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Michael Dean Chadwick is very impressed with Zone 32.
Known as “Big Daddy,” Chadwick is father-in-law Texas to Rangers outfielder Josh Hamilton, whose number is the source of Zone 32’s name. At one point during his presentation, Chadwick took off his button-down shirt to reveal a grey Zone 32 T-shirt to thunderous applause from the crowd.
“This is magical stuff. This is powerful stuff. You have people who care about you,” he said. “It’s not like this everywhere.”
Chadwick will speak at 7 p.m. Tuesday at Love Civic Center. “What You Gonna Do?” is open to the public at no charge. Autographed baseballs and a jersey will be given away during the night.
North Lamar and Roxon students got a preview of Chadwick’s remarks at the event Monday morning.
NLHS Principal Paul Allen said things started when he began making phone calls and sending emails about Zone 32 to Chadwick, who lives in North Carolina. The two met this past summer when Allen travelled to North Carolina with the Beta Club. He rented a car and drove to what wound up being a two-hour meeting with Chadwick.
“I didn’t really saw a whole lot — imagine that,” Allen said to laughter from the students. “I said, ‘Mr. Chadwick, I know you’re a very, very busy man.’ “He said, ‘No, this is exactly what I need to be doing.’”
An energetic speaker, Chadwick remained on his feet and moving the entire time. He kept a bottle of water with him because “if I wanted to spit on your guys, I’d have to give you five minutes’ notice to work it up” — the result of a series of surgeries to remove tumors from his throat.
Chadwick grew up near Washington, D.C. In high school, the most important thing in his life was football. At least, until his friend Walter offered him something in a baggie guaranteed to change his life. That hit of marijuana was the first time in Chadwick’s life that he got high.
“It was awesome,” Chadwick said. “Unbelievable. I got as high as a kite.”
Pretty soon, he was calling Walter and asking for more. He started skipping football practice until a coach noticed and asked what was happening. Chadwick said he promised to be there the next day, and made the two next practices — but that was it.
“Within virtually no time at all, I’m off the football team,” he said. “And I don’t even care.”
Over the next couple of months, everything about him changed — his look, his personality and even his friends. Things really changed when two deputies showed up and arrested Chadwick in the cafeteria.
Chadwick was sentenced to 30 days’ evaluation in the Maryland Children’s Center. Within the first five minutes there, he said, he got a pool cue upside the head.
“I’m crying tears the size of grapefruit,” he said. “I want my mommy.”
Over the next 30 days, Chadwick did his best to be a model inmate. He presented no problems, did and said all the right things. He was so convinced things were fine that he called Walter and told him they could party right after his court appearance. The judge, however, had other plans.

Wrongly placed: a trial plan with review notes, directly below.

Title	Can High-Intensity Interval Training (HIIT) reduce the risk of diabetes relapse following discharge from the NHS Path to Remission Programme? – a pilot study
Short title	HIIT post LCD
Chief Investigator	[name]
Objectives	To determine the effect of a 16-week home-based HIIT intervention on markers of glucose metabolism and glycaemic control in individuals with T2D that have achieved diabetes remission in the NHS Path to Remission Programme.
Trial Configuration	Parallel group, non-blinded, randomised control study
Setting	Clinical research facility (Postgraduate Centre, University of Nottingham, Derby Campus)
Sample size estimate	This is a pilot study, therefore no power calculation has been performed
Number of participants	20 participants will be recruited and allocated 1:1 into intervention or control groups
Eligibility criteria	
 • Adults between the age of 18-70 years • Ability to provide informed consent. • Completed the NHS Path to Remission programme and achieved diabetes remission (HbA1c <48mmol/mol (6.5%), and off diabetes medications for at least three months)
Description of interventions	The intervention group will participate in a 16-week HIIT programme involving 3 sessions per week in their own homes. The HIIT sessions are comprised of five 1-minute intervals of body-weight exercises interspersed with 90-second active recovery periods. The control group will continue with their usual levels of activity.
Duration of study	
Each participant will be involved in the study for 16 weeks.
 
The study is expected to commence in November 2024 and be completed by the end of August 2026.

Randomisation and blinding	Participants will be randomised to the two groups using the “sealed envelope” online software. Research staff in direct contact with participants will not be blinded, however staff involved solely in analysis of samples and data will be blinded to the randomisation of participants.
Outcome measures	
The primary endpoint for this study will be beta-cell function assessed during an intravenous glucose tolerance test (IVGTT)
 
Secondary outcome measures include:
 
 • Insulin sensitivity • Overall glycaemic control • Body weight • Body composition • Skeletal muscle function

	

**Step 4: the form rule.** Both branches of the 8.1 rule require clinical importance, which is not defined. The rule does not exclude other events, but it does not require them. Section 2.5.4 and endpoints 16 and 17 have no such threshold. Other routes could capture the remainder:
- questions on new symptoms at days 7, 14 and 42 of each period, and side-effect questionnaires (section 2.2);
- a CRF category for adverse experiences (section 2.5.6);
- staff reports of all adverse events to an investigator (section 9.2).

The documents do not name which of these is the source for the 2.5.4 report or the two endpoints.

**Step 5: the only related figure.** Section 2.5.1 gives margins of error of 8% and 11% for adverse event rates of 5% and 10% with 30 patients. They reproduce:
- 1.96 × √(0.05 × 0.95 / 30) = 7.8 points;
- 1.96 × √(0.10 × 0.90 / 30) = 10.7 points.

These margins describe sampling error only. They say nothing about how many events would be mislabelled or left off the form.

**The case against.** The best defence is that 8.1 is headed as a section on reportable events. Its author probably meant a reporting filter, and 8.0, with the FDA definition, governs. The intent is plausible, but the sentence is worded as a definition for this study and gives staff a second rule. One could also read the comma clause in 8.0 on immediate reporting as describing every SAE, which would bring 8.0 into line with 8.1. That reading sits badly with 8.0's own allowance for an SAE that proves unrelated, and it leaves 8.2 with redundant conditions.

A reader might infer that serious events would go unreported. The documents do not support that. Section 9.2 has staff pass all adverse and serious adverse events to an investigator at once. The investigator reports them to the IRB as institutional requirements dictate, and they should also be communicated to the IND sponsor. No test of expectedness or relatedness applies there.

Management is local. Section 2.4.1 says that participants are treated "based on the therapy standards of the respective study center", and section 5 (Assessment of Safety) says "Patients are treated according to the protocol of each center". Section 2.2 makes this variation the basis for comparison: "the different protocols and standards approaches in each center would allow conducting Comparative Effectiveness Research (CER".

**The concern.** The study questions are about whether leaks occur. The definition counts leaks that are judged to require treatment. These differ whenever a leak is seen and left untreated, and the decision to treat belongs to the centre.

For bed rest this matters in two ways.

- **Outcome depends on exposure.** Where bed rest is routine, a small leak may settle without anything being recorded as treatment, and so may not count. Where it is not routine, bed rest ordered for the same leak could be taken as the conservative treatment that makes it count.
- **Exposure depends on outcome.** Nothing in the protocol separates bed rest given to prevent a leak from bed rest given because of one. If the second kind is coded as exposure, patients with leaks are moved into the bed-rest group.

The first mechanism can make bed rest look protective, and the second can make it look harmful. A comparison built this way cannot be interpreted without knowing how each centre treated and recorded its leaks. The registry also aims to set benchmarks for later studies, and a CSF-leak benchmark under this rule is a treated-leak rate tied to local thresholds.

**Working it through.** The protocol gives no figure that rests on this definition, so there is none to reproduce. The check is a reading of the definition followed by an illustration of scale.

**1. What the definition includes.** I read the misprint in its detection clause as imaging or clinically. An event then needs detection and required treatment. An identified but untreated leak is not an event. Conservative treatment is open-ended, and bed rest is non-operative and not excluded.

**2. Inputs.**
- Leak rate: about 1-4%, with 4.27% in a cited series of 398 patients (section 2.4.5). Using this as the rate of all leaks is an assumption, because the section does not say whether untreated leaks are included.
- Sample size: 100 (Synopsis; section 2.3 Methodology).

“He said, ‘Young man, you are never going home again,’” Chadwick said. “He was right. I never went home to live again.”
Instead, he went to the Spring Grove State Mental Hospital, where he saw a man slice his wrists to the elbow with part of a Halloween clicker. The staff stitched him back up without any painkillers.
“That’s my first 15 minutes in that — excuse the expression — hellhole,” Chadwick said.
Chadwick walked out 68 days later “a changed man,” but not for the better. He spent the next decade on a drug-fueled spiral. And there were people watching him, even if he didn’t know it.
Chadwick said a mother called him and said her son wanted nothing more than to be like him. He showed a series of pictures to introduce Dale, who had “a face only a mother could love.” He had a scraggly beard, overweight, wearing only gray boxers. He had pockmarks on his legs from a heroin addiction that had ruined the circulation and nearly caused amputation. Dale had no teeth — he pulled one out each month in prison so he could get a shot of Demerol. He lived in a nasty house. Eventually, Dale’s mother called Chadwick to let him know Dale had died.
“I said, ‘Mom, I’m so sorry you are having to bury my brother because this is the life he chose to follow — my life,’” Chadwick said. “He was watching my life. Who is watching your life? I swear to you that somebody is watching.”
He also spoke about his daughter, who got pregnant as a teenager 11 years ago and the importance of deciding how you will deal with the situations and the people involved. He mentioned the night his son-in-law showed up at his house after hitting rock bottom.
He encouraged people to attend “What You Gonna Do?” Tuesday, where he said he’d get even more personal.
“This is the time of your life — make it the time of your life,” Chadwick said. “But when some guy shows up at your door and says, ‘This will change your life,’ slam the door!”
Sitting in an airport at 3 in the morning as he came to Paris, Chadwick said he found himself asking why he did this sort of thing.
“I do this because No. 1, you matter. No. 2, you have a principal who cares for you. No. 3, I want to make a difference in people’s lives,” he said. “if you want to make a difference in people’s lives, it’s going to cost you.”
The event ended with students and teachers putting their arms around each other and singing along with “Lean on Me,” which has become an NLHS tradition at pep rallies.